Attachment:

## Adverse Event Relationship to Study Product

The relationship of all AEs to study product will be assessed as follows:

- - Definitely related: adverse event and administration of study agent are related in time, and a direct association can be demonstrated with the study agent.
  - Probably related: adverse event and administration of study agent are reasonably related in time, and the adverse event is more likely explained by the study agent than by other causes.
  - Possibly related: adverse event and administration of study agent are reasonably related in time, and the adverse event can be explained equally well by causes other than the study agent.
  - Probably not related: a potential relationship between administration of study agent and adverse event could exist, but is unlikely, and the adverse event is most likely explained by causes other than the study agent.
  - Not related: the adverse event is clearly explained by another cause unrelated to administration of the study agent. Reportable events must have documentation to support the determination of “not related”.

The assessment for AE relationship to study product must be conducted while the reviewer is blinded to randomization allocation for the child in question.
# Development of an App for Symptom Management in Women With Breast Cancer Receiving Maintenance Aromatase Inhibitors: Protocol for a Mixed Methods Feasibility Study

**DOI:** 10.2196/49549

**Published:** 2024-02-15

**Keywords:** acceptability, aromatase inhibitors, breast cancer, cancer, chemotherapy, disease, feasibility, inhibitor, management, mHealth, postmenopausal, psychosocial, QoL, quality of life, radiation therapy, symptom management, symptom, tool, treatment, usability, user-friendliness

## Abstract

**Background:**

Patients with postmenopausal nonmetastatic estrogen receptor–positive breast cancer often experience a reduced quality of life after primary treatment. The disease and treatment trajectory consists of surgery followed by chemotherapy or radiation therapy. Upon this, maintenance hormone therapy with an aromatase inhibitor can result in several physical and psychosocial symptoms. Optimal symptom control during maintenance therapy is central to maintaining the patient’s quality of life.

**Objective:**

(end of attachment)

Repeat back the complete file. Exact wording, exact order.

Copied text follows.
## Adverse Event Relationship to Study Product

The relationship of all AEs to study product will be assessed as follows:

- - Definitely related: adverse event and administration of study agent are related in time, and a direct association can be demonstrated with the study agent.
  - Probably related: adverse event and administration of study agent are reasonably related in time, and the adverse event is more likely explained by the study agent than by other causes.
  - Possibly related: adverse event and administration of study agent are reasonably related in time, and the adverse event can be explained equally well by causes other than the study agent.
  - Probably not related: a potential relationship between administration of study agent and adverse event could exist, but is unlikely, and the adverse event is most likely explained by causes other than the study agent.
  - Not related: the adverse event is clearly explained by another cause unrelated to administration of the study agent. Reportable events must have documentation to support the determination of “not related”.

The assessment for AE relationship to study product must be conducted while the reviewer is blinded to randomization allocation for the child in question.
# Development of an App for Symptom Management in Women With Breast Cancer Receiving Maintenance Aromatase Inhibitors: Protocol for a Mixed Methods Feasibility Study

**DOI:** 10.2196/49549

**Published:** 2024-02-15

**Keywords:** acceptability, aromatase inhibitors, breast cancer, cancer, chemotherapy, disease, feasibility, inhibitor, management, mHealth, postmenopausal, psychosocial, QoL, quality of life, radiation therapy, symptom management, symptom, tool, treatment, usability, user-friendliness

## Abstract

**Background:**

Patients with postmenopausal nonmetastatic estrogen receptor–positive breast cancer often experience a reduced quality of life after primary treatment. The disease and treatment trajectory consists of surgery followed by chemotherapy or radiation therapy. Upon this, maintenance hormone therapy with an aromatase inhibitor can result in several physical and psychosocial symptoms. Optimal symptom control during maintenance therapy is central to maintaining the patient’s quality of life.

**Objective:**